Situated on 82 acres of government-donated  land in Lexington, Ky., Locust Trace, a school-sponsored agriculture science farm, is an effort to redefine the educational environment.

The school features spacious classrooms with adjoining laboratories, 6.5 acres for gardening, a greenhouse with an area for raising fish, a soaring auditorium that allows teachers to bring livestock and machinery indoors, an expansive horse barn and arena, and an on-site veterinary clinic.

Students at the technical high school can specialize in agriculture, veterinary science, animal science and agriculture power mechanics.

The design and operation of the entire campus emphasizes conservation and sustainability, pursuing net-zero energy usage. Net-zero means the school uses no more energy than it produces. The school is only minimally connected to water, sewer and electrical systems. It relies on photovoltaic solar panels, constructed wetlands and passive solar and geothermal technology. 

Teaching efficiency

“It was important to teach the students how to sit lightly on that piece of land, not overbuild it and really make it sustainable,” said Susan Hill, one of the architects from Lexington-based Tate Hill Jacobs Architects Inc. involved in the school’s design.

Campus buildings are oriented to maximize solar energy and natural daylight. Photovoltaic panels are installed on the roof of structures throughout the facility to convert sunlight into electricity. Since the majority of year-round sunlight in Kentucky comes from the south, strategically placed large windows allow natural light to supplement the use of florescent lighting throughout the building. Additionally, products from Solatube International on the roof pull daylight in to the center of the building more effectively than traditional skylights. Finally, daylight sensors automatically adjust the florescent lighting to save energy when natural light supplies adequate illumination.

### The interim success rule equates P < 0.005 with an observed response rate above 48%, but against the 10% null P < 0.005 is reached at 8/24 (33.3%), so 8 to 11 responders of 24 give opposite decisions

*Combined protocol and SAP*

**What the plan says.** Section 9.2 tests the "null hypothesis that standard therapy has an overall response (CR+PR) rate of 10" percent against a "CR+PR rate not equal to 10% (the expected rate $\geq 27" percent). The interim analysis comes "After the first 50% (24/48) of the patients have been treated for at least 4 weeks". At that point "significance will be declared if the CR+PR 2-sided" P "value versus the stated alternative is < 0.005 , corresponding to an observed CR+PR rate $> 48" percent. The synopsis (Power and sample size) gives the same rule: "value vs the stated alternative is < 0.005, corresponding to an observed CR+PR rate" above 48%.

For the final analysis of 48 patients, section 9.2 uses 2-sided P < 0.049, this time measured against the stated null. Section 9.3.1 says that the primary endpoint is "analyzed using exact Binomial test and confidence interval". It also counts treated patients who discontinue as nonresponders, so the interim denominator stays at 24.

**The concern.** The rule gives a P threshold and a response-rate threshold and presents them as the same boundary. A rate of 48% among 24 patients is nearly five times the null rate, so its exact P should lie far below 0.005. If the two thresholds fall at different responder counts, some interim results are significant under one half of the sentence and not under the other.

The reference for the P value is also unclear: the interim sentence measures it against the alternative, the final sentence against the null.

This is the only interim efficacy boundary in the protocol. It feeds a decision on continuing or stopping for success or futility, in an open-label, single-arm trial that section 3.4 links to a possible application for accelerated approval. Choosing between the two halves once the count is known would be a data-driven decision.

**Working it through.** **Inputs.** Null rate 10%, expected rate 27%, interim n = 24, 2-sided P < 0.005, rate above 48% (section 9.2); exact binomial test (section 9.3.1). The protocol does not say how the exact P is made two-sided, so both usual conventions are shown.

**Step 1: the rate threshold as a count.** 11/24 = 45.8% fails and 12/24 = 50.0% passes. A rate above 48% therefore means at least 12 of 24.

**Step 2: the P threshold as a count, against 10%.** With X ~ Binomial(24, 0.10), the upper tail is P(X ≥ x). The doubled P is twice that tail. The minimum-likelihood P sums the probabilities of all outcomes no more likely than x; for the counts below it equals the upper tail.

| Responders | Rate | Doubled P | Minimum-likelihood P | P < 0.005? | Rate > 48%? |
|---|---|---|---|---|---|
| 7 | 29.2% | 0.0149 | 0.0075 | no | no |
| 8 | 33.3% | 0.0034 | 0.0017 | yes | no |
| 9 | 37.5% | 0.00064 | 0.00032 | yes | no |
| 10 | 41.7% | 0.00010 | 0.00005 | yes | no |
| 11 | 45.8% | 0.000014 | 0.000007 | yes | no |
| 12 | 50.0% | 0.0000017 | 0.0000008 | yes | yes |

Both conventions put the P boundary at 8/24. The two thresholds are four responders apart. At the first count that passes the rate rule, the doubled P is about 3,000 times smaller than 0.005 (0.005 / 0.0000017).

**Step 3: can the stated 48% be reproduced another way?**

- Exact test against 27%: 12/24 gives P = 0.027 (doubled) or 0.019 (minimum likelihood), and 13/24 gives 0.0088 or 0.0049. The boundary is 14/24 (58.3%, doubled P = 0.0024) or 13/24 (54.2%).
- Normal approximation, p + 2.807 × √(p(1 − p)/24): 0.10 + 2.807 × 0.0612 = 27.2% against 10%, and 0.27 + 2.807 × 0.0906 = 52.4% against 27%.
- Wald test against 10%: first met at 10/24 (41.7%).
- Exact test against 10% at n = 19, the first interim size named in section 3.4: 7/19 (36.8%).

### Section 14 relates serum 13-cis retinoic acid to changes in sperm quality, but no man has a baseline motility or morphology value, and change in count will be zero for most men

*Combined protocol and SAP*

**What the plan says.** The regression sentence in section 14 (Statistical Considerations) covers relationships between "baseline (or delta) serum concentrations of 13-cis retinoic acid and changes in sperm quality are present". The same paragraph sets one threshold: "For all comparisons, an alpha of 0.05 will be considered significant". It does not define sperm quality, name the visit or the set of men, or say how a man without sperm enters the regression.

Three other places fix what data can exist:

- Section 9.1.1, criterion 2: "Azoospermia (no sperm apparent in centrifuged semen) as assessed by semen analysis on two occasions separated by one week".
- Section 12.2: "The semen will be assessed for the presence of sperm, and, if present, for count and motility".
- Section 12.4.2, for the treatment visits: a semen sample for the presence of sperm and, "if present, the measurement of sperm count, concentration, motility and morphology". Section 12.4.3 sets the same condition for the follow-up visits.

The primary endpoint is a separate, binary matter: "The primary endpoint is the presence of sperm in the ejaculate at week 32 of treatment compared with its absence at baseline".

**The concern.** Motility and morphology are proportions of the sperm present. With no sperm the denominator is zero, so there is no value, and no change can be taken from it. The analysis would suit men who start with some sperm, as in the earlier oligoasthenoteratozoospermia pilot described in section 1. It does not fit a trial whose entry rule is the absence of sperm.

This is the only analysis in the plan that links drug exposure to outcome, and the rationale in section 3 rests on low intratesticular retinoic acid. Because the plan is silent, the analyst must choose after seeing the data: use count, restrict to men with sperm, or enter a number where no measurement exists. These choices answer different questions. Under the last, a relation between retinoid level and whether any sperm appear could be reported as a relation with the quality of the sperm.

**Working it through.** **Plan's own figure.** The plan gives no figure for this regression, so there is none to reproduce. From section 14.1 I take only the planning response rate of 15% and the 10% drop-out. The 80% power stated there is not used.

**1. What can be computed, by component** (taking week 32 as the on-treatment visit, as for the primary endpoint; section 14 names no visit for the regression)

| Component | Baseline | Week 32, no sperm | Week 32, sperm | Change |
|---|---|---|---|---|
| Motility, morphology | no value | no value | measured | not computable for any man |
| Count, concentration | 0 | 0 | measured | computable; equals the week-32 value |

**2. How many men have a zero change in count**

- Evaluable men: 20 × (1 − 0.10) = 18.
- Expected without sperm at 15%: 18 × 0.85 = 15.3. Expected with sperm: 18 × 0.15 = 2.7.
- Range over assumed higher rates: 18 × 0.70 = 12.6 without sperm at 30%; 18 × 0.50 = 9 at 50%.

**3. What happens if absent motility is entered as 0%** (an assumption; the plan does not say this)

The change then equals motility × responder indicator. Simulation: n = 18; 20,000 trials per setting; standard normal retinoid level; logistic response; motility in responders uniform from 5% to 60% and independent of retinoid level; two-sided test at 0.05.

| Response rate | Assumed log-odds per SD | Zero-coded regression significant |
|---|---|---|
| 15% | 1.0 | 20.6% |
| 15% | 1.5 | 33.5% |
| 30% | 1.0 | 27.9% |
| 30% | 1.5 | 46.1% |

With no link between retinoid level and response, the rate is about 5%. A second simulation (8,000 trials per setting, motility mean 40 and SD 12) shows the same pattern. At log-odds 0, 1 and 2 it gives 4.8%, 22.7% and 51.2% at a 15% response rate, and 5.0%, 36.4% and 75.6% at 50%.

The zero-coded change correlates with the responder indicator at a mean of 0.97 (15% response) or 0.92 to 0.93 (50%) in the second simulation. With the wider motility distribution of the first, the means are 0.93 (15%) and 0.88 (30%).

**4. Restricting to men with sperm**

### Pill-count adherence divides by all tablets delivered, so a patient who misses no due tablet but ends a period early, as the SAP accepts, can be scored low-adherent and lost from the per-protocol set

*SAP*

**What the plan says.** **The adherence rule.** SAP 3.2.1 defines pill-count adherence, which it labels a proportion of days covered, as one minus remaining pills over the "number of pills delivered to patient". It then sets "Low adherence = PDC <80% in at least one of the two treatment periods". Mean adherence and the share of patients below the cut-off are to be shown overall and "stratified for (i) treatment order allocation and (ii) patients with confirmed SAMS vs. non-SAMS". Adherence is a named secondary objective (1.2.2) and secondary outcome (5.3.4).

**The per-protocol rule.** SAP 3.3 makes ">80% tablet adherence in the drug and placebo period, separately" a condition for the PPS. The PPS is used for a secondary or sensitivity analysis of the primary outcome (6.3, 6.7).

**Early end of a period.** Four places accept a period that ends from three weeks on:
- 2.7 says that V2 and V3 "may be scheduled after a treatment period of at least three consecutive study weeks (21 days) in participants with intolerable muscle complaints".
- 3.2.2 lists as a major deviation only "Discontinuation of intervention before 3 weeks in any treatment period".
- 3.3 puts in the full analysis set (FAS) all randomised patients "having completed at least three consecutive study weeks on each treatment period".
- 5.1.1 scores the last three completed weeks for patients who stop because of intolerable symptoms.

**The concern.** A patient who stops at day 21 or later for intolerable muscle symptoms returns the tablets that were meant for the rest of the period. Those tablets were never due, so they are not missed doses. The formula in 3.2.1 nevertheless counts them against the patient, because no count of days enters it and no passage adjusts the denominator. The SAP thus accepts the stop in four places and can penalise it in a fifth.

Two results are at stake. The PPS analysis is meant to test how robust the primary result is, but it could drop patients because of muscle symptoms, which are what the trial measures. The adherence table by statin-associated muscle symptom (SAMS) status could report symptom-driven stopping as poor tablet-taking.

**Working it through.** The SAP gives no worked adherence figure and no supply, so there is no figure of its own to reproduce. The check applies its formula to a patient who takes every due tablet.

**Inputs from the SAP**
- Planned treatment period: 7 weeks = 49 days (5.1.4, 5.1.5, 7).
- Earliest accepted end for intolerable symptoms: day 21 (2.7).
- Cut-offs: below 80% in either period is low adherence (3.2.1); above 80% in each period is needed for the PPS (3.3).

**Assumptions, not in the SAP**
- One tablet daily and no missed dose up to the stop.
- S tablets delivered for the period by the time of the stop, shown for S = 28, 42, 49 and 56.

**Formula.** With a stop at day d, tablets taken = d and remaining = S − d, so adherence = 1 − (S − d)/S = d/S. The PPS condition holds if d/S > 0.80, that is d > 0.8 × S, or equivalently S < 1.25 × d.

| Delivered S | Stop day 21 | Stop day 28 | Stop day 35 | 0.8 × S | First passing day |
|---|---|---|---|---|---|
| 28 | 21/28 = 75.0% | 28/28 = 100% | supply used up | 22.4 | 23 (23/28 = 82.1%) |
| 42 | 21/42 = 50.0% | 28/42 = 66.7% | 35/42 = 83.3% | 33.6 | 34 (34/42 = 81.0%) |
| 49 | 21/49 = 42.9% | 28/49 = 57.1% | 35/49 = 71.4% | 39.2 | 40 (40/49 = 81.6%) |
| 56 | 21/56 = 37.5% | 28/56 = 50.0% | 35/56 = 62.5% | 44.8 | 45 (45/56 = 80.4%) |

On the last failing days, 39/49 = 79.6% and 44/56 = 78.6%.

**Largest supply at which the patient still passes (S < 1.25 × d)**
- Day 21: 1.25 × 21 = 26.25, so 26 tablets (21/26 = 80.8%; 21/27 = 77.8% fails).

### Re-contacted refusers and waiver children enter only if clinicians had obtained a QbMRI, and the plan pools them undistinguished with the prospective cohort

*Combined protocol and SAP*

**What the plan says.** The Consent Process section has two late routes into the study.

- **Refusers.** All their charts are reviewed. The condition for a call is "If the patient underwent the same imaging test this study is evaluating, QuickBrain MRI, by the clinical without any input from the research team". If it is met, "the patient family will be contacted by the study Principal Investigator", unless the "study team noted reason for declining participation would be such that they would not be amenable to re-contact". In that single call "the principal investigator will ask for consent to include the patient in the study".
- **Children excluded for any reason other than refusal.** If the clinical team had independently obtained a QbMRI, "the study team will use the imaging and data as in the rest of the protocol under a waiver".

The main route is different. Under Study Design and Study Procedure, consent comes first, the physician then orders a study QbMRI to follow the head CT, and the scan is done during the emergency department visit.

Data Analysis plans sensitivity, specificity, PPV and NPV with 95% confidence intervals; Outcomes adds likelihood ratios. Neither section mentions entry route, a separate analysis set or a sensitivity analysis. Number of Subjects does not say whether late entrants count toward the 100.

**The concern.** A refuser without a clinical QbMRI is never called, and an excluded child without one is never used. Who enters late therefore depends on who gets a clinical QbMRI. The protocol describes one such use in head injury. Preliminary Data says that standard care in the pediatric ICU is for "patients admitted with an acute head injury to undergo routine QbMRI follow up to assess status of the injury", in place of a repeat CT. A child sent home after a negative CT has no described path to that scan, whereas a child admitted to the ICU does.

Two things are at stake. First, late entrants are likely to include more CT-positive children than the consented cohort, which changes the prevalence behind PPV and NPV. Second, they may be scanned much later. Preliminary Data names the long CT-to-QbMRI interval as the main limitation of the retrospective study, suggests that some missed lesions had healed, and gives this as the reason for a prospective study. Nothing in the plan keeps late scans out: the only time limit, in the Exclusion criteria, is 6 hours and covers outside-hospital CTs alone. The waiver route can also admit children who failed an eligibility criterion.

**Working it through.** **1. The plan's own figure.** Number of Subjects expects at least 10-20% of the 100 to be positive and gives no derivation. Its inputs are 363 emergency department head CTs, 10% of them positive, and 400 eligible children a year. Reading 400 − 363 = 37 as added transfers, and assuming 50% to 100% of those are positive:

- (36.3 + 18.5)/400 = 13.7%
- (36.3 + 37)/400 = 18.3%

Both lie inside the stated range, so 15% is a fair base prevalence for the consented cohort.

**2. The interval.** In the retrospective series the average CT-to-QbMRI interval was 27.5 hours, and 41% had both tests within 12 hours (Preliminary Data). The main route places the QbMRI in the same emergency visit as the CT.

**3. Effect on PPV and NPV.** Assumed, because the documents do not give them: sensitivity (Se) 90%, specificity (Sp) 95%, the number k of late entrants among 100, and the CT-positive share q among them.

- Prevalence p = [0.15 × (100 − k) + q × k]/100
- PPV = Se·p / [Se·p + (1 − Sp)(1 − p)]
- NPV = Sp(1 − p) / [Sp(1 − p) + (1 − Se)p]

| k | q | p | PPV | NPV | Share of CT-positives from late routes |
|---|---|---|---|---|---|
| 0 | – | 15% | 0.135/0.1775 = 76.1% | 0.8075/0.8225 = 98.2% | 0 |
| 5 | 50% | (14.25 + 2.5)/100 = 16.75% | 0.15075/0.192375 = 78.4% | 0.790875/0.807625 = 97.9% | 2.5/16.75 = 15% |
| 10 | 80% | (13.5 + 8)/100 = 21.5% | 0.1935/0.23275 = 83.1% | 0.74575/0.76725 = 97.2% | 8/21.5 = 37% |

Roof water runoff from all three classroom buildings is collected into storage tanks used for livestock watering and irrigation. An entry canopy serves as a vegetated roof, slowing the movement of rainwater by soaking into the roots of the native plants. These plants are regionally appropriate species that are drought-tolerant and thrive throughout the seasons. Wastewater is processed on site via constructed wetlands, requiring no connection to the municipal sanitary sewer system.

Fanning out to save energy

Locust Trace uses many different strategies to ensure the building’s heating and cooling is energy-efficient and suitable for occupant comfort. Solar and geothermal HVAC systems work with 21 high-volume, low-speed fans from the Big Ass Fan Co. to keep students, teachers and livestock comfortable throughout the year. In warmer months, the fans improve personal comfort with elevated air speeds. Although fans do not actually lower temperatures, the air movement can make a person feel about 10°F cooler.

 “We have spaces in the building that have no air conditioning,” Hill said. “These very large fans move large volumes of air, which creates comfort for the people in that space.”

To ensure comfort in the colder winter months, the fans serve a different purpose: Operating at 10 percent to 30 percent of maximum speeds, they redirect warm air from the ceiling to where thermostats are located.

“From an HVAC standpoint, it took a lot of different design iterations to figure out what was the best fit,” said Stephanie Febles with CMTA Consulting Engineers, which helped design the school’s heating and cooling system. “With the fans we can push large volumes of air across radiant convectors’ fin tubes to get a heating effect.”

But the fans serve a higher purpose than just heating and cooling building occupants.  Locust Trace community liaison Sara Tracy said they are part of the students’ learning experience.

 “The fans are really a critical part, not only in the comfort of everyone in the facility, but also in education and green design,” she said. “We are thankful and happy that they are a part of our school.”


As part of an outreach effort to the surrounding area, officials at the school regularly open it for tours.

 “Our facility is unique,” said Principal Joe Norman. “It incorporates green technologies to educate our students. Not only are we educating the students that are physically in this building, but the other 30,000 students throughout the county who come visit us and learn about the technology and sustainable practices we use.”

Beyond reaching students, Locust Trace’s atypical approach to green building and sustainability functions as a model for uses other than schools.

“The school not only serves as a model for the school district, but the broader community at large,” Hill said. “The 21st century has many challenges around natural resources, and to have our local students learning about what it means to be responsible in the way they use natural resources and in thinking big-picture about sustainability is a step we must take.”

This article and its images were supplied by Big Ass Fan Co. For reprints of this article, contact Renee Schuett at (248) 786-1661 or email